When Blaxland, Wentworth and Lawson returned from their journey across the Blue Mountains, Governor Macquarie quickly sent his assistant surveyor-general, George William Evans (1775-1852), to investigate building a road over the mountains.
Evans set out in November 1813 to retrace the explorers' trail. After surveying the road, he pushed on into the grassy plains beyond the mountains and discovered the Macquarie and Lachlan Rivers. Macquarie then commissioned William Cox to build the road. With a team of convict workers Cox completed the task in less than six months.
Eager to see the new territory for himself, Macquarie organised an excursion over the Blue Mountains to inspect the road and the land beyond the mountains. On 25 April 1815, the Governor and Mrs Macquarie left Sydney with a group of 50 people including William Cox, the Surveyor-General John Oxley, Major Henry Colden Antill, Macquarie's aide de camp, and John William Lewin, the artist who was to make a visual record of the excursion.
The Macquaries travelled by carriage, stopping for lunch at Parramatta and staying overnight at the King family's farm at South Creek. They crossed the Nepean River at 11am the next day and began the climb to their first campsite. This was named 'Spring Wood' by the Governor.
Once in the mountains, the party witnessed first hand the challenges faced by the road builders, as well as the grandeur of the scenery. Descending into the grassy plains on the western side of the mountains, they camped on the banks of the Macquarie River for a week during which time the Governor selected a suitable site for the erection of a town to be named Bathurst. The party returned to Sydney on 19 May 1815.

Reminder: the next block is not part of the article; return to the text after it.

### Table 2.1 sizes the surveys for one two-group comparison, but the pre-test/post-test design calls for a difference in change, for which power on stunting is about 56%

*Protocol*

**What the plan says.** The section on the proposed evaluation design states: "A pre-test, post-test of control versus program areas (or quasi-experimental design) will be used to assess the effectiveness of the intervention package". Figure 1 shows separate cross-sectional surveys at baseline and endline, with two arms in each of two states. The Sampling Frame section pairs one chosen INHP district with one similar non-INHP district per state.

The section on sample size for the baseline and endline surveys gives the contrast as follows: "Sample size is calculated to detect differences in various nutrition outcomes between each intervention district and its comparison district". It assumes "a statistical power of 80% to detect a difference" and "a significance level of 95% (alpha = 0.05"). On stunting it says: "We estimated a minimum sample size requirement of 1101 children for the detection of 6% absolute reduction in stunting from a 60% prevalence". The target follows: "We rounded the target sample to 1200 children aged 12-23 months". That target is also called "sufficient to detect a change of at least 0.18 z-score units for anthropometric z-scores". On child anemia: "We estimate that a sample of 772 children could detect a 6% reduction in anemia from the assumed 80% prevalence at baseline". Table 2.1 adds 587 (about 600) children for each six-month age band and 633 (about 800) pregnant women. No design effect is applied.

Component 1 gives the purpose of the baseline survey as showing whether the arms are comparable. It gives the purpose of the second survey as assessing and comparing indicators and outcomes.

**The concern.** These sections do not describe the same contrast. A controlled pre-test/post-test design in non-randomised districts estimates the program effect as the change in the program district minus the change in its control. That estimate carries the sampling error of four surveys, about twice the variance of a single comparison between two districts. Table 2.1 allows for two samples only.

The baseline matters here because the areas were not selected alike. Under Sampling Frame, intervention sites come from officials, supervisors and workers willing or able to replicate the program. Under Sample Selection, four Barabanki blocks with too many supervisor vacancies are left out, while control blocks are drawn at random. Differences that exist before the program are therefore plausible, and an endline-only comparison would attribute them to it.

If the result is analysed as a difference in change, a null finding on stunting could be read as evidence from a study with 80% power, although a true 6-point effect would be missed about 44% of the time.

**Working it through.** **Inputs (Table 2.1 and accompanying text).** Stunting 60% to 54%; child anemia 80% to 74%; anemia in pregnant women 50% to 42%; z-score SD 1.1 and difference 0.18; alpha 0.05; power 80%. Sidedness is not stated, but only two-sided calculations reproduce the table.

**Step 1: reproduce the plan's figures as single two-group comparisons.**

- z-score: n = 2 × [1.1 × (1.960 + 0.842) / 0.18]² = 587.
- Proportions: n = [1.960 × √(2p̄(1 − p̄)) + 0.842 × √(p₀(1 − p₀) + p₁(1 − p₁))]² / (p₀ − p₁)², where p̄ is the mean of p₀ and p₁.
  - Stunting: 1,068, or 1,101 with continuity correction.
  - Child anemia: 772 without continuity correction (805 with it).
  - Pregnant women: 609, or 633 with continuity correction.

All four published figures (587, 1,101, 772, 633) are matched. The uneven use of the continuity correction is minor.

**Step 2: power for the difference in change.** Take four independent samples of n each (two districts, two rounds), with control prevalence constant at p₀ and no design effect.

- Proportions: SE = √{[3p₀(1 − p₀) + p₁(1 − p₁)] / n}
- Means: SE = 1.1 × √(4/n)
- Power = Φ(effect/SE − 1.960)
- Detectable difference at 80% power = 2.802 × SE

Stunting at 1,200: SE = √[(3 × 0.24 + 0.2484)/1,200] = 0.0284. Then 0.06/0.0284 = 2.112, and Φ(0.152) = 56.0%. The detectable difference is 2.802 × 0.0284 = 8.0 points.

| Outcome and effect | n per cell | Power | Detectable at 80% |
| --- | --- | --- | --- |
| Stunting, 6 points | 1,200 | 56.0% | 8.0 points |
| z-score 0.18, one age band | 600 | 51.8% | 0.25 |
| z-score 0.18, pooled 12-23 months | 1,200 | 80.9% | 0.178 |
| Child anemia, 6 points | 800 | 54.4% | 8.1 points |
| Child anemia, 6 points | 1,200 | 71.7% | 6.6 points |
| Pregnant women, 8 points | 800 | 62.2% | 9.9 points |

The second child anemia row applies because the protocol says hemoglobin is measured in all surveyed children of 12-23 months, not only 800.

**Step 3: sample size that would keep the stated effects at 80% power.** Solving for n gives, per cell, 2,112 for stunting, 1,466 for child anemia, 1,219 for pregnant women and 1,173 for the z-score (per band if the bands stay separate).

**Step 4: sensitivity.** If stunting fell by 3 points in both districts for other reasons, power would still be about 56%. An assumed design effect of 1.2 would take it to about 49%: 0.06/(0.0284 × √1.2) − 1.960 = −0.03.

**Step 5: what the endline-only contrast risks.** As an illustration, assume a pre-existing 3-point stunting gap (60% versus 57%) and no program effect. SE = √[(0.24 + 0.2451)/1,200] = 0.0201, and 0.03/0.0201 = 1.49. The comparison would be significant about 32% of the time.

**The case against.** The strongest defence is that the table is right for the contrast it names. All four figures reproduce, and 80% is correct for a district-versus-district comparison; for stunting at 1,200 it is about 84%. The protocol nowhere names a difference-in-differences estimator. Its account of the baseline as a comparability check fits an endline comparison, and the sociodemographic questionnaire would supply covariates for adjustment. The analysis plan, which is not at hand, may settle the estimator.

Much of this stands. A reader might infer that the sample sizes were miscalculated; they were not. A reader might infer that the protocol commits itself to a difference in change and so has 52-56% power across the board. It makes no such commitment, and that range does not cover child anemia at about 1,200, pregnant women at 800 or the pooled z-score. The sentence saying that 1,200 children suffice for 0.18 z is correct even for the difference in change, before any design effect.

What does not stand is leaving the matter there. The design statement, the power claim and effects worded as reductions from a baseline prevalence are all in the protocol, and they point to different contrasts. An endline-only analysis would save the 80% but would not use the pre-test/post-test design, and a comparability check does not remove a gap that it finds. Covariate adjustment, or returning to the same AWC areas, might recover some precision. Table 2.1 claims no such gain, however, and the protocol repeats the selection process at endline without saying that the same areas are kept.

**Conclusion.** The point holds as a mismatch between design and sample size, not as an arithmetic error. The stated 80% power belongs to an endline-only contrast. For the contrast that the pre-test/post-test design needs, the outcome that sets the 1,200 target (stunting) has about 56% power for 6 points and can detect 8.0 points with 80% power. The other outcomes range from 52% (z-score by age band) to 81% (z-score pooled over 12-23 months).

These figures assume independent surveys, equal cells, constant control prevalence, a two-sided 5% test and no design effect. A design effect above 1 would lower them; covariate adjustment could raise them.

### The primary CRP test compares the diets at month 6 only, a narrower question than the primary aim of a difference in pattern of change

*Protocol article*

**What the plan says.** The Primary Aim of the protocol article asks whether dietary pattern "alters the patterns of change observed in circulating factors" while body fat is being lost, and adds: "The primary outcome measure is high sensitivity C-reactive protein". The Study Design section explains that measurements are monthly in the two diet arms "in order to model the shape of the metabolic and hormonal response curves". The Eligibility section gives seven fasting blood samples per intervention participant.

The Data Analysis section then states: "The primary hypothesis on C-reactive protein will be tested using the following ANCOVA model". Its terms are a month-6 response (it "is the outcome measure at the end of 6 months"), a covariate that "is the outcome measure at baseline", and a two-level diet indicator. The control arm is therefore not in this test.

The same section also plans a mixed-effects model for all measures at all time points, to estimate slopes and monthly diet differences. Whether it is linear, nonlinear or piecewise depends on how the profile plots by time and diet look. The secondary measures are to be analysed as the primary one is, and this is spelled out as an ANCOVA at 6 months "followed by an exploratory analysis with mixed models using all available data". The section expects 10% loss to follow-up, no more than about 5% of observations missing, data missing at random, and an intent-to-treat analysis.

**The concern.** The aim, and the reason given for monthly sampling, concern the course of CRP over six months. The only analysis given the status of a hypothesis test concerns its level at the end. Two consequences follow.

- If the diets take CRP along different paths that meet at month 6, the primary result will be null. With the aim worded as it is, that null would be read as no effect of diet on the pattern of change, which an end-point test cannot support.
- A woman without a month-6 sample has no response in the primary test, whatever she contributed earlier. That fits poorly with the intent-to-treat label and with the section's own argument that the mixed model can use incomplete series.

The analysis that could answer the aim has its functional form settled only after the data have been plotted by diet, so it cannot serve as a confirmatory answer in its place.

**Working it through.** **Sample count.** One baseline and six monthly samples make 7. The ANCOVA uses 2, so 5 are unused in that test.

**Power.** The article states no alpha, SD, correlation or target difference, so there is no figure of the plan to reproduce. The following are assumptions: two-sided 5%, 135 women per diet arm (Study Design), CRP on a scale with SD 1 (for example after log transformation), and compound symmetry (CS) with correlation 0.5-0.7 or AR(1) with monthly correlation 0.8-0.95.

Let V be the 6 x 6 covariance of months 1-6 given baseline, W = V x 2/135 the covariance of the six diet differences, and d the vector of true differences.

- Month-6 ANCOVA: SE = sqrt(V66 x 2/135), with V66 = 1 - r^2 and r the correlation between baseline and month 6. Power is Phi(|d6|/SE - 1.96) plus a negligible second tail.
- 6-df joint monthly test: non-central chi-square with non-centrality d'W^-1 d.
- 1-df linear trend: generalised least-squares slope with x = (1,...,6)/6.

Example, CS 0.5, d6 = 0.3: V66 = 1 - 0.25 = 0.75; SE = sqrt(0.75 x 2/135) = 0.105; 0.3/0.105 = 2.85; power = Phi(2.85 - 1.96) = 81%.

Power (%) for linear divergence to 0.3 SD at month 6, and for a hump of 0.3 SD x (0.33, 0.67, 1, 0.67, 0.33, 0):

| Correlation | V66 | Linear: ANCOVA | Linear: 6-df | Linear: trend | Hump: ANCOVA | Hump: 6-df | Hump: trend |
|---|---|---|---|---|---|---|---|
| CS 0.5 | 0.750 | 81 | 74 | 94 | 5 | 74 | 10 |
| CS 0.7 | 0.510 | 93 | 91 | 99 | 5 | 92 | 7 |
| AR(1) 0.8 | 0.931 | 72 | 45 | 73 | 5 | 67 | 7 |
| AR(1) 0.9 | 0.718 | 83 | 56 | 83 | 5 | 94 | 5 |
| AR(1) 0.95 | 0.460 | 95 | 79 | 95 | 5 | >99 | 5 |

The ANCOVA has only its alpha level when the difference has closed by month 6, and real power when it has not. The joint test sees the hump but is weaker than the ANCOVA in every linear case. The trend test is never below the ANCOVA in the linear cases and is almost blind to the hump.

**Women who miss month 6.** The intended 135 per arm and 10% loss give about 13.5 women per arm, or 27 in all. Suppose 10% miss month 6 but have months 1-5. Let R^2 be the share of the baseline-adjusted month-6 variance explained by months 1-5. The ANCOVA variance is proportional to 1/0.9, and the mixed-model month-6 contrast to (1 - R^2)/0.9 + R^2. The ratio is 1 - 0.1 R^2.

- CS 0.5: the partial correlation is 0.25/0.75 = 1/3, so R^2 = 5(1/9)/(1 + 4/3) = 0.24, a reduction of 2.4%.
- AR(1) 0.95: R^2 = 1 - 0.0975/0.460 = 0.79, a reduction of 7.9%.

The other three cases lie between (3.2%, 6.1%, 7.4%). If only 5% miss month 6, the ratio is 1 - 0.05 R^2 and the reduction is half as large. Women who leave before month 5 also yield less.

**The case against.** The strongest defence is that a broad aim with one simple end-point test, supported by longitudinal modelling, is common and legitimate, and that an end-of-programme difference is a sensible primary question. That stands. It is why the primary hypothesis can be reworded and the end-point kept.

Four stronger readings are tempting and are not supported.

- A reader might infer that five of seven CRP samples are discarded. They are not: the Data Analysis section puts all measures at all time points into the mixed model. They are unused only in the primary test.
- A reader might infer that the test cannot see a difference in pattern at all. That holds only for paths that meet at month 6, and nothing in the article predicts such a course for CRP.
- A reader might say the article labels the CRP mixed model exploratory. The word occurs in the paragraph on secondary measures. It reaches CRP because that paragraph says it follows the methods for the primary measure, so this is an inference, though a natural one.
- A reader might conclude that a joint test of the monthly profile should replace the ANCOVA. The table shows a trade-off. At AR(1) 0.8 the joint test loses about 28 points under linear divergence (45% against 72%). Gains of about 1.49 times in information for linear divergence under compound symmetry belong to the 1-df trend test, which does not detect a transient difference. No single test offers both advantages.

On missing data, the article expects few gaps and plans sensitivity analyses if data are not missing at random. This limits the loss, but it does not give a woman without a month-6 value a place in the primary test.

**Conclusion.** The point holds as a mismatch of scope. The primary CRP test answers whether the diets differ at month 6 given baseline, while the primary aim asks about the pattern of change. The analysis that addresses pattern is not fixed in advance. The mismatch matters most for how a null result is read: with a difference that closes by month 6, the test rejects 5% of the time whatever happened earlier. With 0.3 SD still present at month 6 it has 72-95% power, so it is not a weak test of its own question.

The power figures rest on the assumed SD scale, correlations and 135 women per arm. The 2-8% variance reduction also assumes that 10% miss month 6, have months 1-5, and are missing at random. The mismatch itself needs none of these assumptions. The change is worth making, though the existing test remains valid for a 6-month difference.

Major Henry Antill (1779-1852) and John Lewin (1770-1819) both kept records of the trip. The men agreed that Antill would provide Lewin with a copy of his journal in exchange for a set of Lewin's watercolour views. In this way, the historic trip would be appropriately documented for posterity.
Lewin's paintings of the excursion capture previously unrecorded landscapes, and provide some wonderful behind-the-scene glimpses into the organisation needed for the excursion. Antill included a listing of the views in the back of his journal and made notes linking the views to his text. Major Antill's journal, with its accompanying set of 15 views by Lewin, was presented to the Mitchell Library in 1937.